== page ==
|Kenai Fjords National Park is ordinarily entered from the small boat harbor (below right) in Seward, where the park's visitor center can be found. Cruise operators there offer tours ranging from a few hours to a full day that take visitors into the coves, along the headlands and out to the islands included in the park.
Kenai Fjords is a 650,000-acre park on the Kenai Peninsula in Southcentral Alaska. It includes the 300-square-mile Harding Icefield, source of the glaciers that carved the fjords and provide some of the park's most impressive sights.
Seward is a three-hour drive south of Anchorage; it can also be reached from Anchorage by train (the ride takes about five hours) or bus. It has a small airport, too. A flight from Anchorage takes 35 minutes. Seward, an ice-free, deep-water port, is also a stop for cruise liners.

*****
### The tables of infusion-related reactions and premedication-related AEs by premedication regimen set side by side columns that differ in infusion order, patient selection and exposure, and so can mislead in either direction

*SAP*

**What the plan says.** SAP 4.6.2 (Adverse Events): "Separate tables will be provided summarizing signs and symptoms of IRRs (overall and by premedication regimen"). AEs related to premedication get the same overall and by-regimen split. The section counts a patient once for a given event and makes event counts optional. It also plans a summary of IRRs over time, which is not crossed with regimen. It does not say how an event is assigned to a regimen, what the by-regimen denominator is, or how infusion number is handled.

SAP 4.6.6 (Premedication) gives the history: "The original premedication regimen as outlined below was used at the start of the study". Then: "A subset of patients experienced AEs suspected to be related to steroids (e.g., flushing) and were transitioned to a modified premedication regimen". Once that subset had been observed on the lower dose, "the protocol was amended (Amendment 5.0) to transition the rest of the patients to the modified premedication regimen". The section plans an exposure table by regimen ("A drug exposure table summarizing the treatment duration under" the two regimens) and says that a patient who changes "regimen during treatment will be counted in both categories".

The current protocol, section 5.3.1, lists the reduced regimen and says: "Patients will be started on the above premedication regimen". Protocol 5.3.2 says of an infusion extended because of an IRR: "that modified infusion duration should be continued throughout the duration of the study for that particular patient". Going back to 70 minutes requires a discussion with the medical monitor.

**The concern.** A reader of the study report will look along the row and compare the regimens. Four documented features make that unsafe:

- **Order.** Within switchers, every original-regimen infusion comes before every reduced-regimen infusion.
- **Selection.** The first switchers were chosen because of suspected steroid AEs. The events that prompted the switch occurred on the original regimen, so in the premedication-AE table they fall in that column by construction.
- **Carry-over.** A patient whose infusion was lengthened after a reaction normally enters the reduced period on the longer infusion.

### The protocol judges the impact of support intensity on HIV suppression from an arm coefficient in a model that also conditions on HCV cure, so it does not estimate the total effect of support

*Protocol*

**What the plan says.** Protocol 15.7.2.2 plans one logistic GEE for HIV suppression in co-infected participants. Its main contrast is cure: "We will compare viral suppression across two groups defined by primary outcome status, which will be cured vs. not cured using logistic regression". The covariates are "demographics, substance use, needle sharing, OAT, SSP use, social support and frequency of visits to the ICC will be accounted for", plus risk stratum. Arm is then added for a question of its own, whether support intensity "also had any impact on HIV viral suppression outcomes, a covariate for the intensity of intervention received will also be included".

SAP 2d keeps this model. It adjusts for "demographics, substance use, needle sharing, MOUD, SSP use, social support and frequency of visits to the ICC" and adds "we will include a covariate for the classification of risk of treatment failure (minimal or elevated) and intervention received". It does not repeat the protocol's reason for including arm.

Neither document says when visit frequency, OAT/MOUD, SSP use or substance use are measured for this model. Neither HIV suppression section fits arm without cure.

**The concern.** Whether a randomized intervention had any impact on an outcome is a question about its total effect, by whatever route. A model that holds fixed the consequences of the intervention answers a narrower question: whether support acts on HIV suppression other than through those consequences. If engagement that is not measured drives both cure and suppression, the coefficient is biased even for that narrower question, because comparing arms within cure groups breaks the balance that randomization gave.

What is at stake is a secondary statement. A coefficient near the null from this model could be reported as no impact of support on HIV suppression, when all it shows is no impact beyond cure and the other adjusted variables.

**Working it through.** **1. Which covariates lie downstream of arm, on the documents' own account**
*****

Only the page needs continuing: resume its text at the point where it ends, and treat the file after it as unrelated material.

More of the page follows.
Boat cruises of the park are available year-round. Winter activities include the Polar Bear Plunge in January (where about 300 people jump into the small boat harbor in a fund-raising event that is the main event in a weekend festival), skiing, snowmobiling and dog sledding.
The National Park includes mountains, waterfalls, tidewater glaciers and wildlife ranging from black bears to harbor seals. Its islands include sea lion haulouts and its rocky coastline and islands contain rookeries for a wide variety of seabirds including gulls, kittiwakes, murres, oystercatchers, cormorants and puffins. Its waters support sea otters (photo below), salmon, halibut, porpoises and whales.
Visit Resurrection Bay and the Alaska SeaLife Center.
Enter the virtual version of the park.
National Park Service description of park.
Visit a Ukrainian site if you'd like to read about Kenai Fjords in Cyrillic.
LeSea Charters fishes for halibut, rockfish and salmon from Seward.
|* Kenai Fjords||Portage Glacier||Independence Mine||Homer|
|State Fair||Fur Rendezvous||Fishing||Wildlife|
Sled Dog Race
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